The past few years have seen substantial growth in the number of people marketing their leasehold properties to be let on a short-term basis with companies such as Airbnb. However, as a result, there has been a rise in court cases in which the courts are finding that Airbnb lettings constitute a breach of covenant of the ‘user’.
A covenant is an obligation, given by a leaseholder or freeholder, to do or not to do something. Covenants can be positive or restrictive/negative in nature.
Positive covenants require positive or affirmative action. For example, to fence or to keep in repair. Alternatively, restrictive or negative covenants require the person not to do something.
The purpose of a covenant is to benefit a third party. For example, a fellow leaseholder or a neighbour in a housing development.
Firstly, it’s important that you check the terms of your lease or freehold title very carefully, ideally before you decide to sublet your property. Some leases don’t allow subletting. Check for any restrictive covenants limiting what you can and can’t do.
If there are restrictions, you will need to ask for written consent from the freeholder to allow you to sublet your property. They may require you to pay a fee for this.
If in doubt, you should seek legal advice from a solicitor to prevent future issues or disputes.
It is worth noting that before subletting your property, you should also check the terms of your mortgage to make sure it is permitted. Some mortgage companies will give consent to subletting, especially if it is because the homeowner needs to relocate temporarily for work or other reasons.
If your mortgage prevents subletting, and you do not ask for permission, then you may also be in breach of your mortgage. This can have very serious consequences, including on your mortgage capacity to raise finance in the future.
Additionally, you should also notify your insurance provider.
If you breach your lease, the ultimate sanction available to the freeholder is to seek an order that your lease should come to an end. The legal word for this is forfeiture.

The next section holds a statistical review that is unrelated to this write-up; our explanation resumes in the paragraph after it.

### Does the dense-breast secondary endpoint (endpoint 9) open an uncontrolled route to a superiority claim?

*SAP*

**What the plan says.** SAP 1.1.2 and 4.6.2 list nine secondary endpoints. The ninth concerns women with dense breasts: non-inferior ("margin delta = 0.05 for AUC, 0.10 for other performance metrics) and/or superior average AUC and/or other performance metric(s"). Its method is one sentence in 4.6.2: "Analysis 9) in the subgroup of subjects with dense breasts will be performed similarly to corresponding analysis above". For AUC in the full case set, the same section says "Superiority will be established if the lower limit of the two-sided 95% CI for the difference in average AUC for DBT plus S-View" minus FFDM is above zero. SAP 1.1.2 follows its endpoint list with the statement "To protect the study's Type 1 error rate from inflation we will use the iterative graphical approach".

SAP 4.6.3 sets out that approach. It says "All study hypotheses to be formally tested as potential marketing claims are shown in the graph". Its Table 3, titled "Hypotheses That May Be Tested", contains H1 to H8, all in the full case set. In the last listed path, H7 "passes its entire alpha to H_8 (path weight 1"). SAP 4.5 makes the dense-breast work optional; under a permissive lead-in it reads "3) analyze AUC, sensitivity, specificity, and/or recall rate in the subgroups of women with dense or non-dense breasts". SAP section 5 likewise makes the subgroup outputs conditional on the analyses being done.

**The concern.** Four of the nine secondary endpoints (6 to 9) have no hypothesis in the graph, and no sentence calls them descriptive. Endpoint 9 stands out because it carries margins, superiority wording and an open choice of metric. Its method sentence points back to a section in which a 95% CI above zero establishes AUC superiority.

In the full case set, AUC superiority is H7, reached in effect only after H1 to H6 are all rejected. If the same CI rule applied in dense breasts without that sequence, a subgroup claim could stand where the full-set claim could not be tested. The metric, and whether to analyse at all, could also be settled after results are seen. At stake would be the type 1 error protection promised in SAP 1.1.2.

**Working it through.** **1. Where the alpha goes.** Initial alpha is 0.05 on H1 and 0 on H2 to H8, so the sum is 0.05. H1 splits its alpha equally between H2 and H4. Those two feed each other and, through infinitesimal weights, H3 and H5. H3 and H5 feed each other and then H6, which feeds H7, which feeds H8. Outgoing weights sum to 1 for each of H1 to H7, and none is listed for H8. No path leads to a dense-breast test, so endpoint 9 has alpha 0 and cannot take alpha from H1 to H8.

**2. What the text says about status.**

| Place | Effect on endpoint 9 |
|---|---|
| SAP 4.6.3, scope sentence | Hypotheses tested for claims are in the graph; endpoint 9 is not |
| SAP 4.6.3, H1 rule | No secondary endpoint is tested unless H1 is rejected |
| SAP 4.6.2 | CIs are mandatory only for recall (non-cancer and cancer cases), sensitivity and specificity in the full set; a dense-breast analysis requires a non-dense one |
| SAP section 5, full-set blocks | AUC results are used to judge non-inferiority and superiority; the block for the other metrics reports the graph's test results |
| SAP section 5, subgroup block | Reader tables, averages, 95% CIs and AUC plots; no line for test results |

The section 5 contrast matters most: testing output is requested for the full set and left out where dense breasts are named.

If your lease is forfeited, by order of a court, your asset, and therefore investment, is essentially lost. You cannot sell or transfer it as the leasehold interest has come to an end.
The recent case of Triplerose Ltd v Beattie has highlighted the approach the courts have been taking regarding subletting leasehold properties.
The owner of a leasehold property was only staying at their premises for a maximum of three nights per week. Therefore, the leaseholder advertised their property as a serviced accommodation available for short-term lets.
The landlord questioned whether this was a breach of the covenant that stated:
‘not to carry on any trade or business at the property nor permit the same to be used for any purpose other than as a private dwelling’
The Upper Tribunal, in reference to the earlier case of Tendler v Sproule, concluded that the short-term lets did not amount to carrying on a trade or business.
However, The Upper Tribunal concluded that the use of residential premises for short-term occupation by a succession of paying guests went beyond the scope of permitted use as stated in the covenant. Taking in paying guests was a breach of the specific covenant: not to use the property other than as a private dwelling.
If you are offering your leasehold property for short-term Airbnb-style lettings, you need to carefully check your lease to make sure you are permitted to do so. You could be in breach of covenant otherwise, as in the case above. This could result in you facing enforcement action by your landlord/the freeholder or neighbouring properties enjoying the benefit of the covenant.
If you have any questions or concerns regarding a short-term let, talk to us. Our specialist Property Litigation Team is here for you.
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